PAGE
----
Josh Hamilton

Josh Hamilton, Ron Washington draw blame for the Rangers’ early exit

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I maintain that the Rangers are baseball’s most talented team. That they’re done after one wild card game falls mostly on the shoulders of Josh Hamilton and the shortcomings of manager Ron Washington.

Hamilton’s struggles are well chronicled. In the Rangers’ final nine games — seven of which proved to be losses — he went 10-for-39 with no homers, 16 strikeouts and no walks. He also made a big error in Wednesday’s defeat that gave the AL West to the A’s and relegated the Rangers to the wild card.

Tonight’s performance didn’t come with any defensive miscues, but it may have been the ugliest of the bunch. Hamilton grounded into a double play on the very first pitch he saw. He made another first-pitch out later, and he twice struck out on three pitches. Four at-bats, five outs, eight pitches.

Washington’s in-game management leaves much to be desired — Tony La Russa ran circles around him in the World Series last year — but one can live with that if his players respect and play hard for him. The way Hamilton mailed it in at the end and laughed off Washington in the dugout after Wednesday’s error doesn’t speak well for him and doesn’t speak well for Washington’s leadership. Perhaps it’s just one player. Perhaps it isn’t.

Still, Washington has blind spots. It’s one thing that Washington thinks Michael Young can still hit. After all, Young did bat .338 last season. It’s another thing that Washington has somehow been fooled into thinking he’s worth playing in the infield.

Washington also believes Elvis Andrus is good enough to bat second in the AL’s best lineup, yet he constantly has him put down sacrifice bunts ahead of two of the game’s best hitters. Andrus led the league in the category this year.

Now tonight’s loss was a team effort. Washington shouldn’t have gone to Derek Holland in the seventh, but it only cost Texas one run at the most in what ended up being a 5-1 game. Hamilton’s 0-for-4 still looms large, particularly since the two guys ahead of him both had two hits, but cleanup man Adrian Beltre had the same line. Unless Washington was the one who told Rangers hitters to go up hacking against Joe Saunders, he’s not responsible for the futile effort.

But the Rangers have come up short with a very talented roster three straight years now. I imagine the early exit makes it a whole lot less likely that Hamilton will be brought back after he hits free agency this winter. Washington almost surely will return, but it might be for the best if he’s set free, too.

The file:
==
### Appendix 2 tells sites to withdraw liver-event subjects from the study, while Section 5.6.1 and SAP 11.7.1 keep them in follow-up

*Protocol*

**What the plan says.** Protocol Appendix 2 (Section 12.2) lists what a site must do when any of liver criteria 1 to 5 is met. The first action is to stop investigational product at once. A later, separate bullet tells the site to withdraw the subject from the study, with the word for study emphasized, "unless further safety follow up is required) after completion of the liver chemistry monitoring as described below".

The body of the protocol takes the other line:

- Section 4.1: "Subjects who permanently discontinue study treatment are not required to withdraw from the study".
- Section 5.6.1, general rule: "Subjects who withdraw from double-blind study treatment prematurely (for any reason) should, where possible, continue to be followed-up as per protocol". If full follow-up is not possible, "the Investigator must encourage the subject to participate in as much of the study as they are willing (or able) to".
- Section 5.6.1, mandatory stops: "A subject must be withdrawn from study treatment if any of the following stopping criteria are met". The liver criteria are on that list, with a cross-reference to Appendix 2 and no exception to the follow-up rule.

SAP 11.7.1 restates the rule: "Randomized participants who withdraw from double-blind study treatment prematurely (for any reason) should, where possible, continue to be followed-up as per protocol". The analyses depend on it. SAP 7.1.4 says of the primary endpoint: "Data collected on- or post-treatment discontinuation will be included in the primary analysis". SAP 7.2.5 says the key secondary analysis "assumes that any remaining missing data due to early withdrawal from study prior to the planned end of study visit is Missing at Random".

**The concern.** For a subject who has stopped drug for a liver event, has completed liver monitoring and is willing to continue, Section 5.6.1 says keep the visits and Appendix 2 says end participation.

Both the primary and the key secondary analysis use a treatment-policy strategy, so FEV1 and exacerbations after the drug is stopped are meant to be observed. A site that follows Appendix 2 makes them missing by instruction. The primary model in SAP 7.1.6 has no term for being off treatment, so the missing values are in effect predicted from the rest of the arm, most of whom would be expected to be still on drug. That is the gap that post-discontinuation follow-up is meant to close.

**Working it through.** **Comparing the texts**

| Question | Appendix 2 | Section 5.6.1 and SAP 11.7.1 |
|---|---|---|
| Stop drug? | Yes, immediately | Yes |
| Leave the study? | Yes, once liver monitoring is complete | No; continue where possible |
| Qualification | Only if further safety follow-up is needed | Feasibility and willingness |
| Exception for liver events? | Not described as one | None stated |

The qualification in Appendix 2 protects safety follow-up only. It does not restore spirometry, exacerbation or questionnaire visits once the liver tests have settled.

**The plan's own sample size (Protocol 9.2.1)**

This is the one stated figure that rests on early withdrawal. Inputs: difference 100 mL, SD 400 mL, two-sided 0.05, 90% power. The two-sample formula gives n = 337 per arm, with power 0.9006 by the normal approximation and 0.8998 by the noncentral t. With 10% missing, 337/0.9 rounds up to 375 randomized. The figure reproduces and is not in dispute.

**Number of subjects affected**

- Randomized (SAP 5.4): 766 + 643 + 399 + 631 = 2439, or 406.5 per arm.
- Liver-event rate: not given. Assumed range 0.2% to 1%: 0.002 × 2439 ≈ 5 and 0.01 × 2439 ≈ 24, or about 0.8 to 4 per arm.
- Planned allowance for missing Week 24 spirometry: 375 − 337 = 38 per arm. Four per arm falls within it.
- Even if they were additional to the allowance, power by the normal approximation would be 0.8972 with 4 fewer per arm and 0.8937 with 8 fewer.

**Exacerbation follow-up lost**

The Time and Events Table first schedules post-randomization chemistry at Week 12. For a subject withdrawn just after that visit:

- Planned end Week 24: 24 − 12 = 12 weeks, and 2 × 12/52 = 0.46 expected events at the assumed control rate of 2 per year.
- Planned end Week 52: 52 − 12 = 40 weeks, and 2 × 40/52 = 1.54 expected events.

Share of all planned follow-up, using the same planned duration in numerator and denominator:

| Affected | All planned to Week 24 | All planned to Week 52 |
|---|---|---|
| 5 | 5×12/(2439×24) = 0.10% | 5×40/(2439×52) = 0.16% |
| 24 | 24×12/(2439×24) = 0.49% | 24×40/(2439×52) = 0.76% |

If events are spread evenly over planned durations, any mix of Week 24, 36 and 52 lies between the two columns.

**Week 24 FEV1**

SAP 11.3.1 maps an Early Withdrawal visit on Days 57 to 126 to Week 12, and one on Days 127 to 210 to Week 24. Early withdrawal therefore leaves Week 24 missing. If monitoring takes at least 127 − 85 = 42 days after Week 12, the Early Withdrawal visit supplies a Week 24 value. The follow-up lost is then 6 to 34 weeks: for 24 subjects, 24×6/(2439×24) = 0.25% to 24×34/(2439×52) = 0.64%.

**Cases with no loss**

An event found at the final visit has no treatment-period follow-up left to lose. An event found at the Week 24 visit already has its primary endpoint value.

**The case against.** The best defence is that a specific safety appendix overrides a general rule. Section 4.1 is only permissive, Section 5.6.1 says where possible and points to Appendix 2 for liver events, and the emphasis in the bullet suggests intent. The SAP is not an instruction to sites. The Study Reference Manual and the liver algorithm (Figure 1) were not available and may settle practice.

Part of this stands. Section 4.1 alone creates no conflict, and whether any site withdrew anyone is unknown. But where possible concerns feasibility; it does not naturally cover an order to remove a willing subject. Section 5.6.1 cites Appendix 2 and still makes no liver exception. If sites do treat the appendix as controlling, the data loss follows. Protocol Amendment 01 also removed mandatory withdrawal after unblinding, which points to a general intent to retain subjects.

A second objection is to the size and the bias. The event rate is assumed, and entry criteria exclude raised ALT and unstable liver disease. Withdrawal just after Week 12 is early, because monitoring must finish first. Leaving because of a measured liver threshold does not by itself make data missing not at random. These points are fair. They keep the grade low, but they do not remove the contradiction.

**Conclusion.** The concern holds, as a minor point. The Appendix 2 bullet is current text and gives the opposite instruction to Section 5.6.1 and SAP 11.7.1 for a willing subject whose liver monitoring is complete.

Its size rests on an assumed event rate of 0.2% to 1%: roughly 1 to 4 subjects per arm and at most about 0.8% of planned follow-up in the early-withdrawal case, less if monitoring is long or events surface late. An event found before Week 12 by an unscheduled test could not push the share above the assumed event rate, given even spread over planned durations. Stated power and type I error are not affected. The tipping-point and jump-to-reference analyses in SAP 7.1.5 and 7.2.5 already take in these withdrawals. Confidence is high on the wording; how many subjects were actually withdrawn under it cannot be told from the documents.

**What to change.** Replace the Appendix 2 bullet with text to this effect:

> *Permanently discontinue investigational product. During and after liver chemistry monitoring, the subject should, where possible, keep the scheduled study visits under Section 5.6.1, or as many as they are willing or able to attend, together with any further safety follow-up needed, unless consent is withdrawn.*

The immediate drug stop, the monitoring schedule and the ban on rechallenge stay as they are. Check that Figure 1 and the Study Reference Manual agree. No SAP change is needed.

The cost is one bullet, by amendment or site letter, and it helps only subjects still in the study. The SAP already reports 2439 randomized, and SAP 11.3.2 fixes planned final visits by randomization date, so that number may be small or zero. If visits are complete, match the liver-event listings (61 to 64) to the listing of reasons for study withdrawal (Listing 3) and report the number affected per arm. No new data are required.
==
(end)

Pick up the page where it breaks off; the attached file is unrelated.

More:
Report: Teams have inquired with the Angels about Hector Santiago

ANAHEIM, CA - JULY 20:  Hector Santiago #53 of the Los Angeles Angels of Anaheim pitches during the first inning of a baseball game against the Texas Rangers  at Angel Stadium of Anaheim on July 20, 2016 in Anaheim, California.  (Photo by Sean M. Haffey/Getty Images)
Sean M. Haffey/Getty Images
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ESPN’s Jerry Crasnick reported on Monday that the Angels have received inquiries from multiple teams concerning starter Hector Santiago. He adds that the club is willing to listen to offers. Jon Morosi of FOX Sports and MLB Network reports that the Marlins are among the teams that have inquired.

Santiago, 28, has pitched to a 4.32 ERA with 96 strikeouts and 47 walks in 110 1/3 innings. Sabermetric statistics such as FIP, xFIP, and SIERA think the lefty has pitched even worse than his ERA indicates however, pitting 2016 as his worst performance to date.

Santiago is earning $5 million this season and will enter his third and final year of arbitration eligibility going into 2017.

We also learned earlier that, in an effort to bolster their starting rotation, the Marlins have also shown interest in Wade Miley of the Mariners and Jeremy Hellickson of the Phillies.

Prince Fielder will undergo season-ending neck surgery this week

SEATTLE, WA - JUNE 10: Prince Fielder #84 takes a swing during a game against the Seattle Mariners at Safeco Field on June 10, 2016 in Seattle, Washington. The Mariners won the game 7-5. (Photo by Stephen Brashear/Getty Images)
Stephen Brashear/Getty Images
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The Rangers placed DH Prince Fielder on the disabled list last week due to more neck discomfort. On Friday, Fielder met with Dr. Drew Dossett, who performed spinal fusion surgery on Fielder in 2014 for a herniated disk in his neck. Dossett has recommended another procedure, so Fielder will undergo season-ending surgery this week, Jeff Wilson of the Fort-Worth Star Telegram reports.

Fielder was having a rough season, batting .212/.292/.334 with eight home runs and 44 RBI in 370 plate appearances. He played in only 42 games in 2014, but returned in 2015 looking more like his old self. Unfortunately, neck and back issues are notoriously difficult to fix. Hopefully, this upcoming procedure does the trick for Fielder.

Fielder is owed $24 million per season through 2020, with the Tigers paying $6 million of it per season.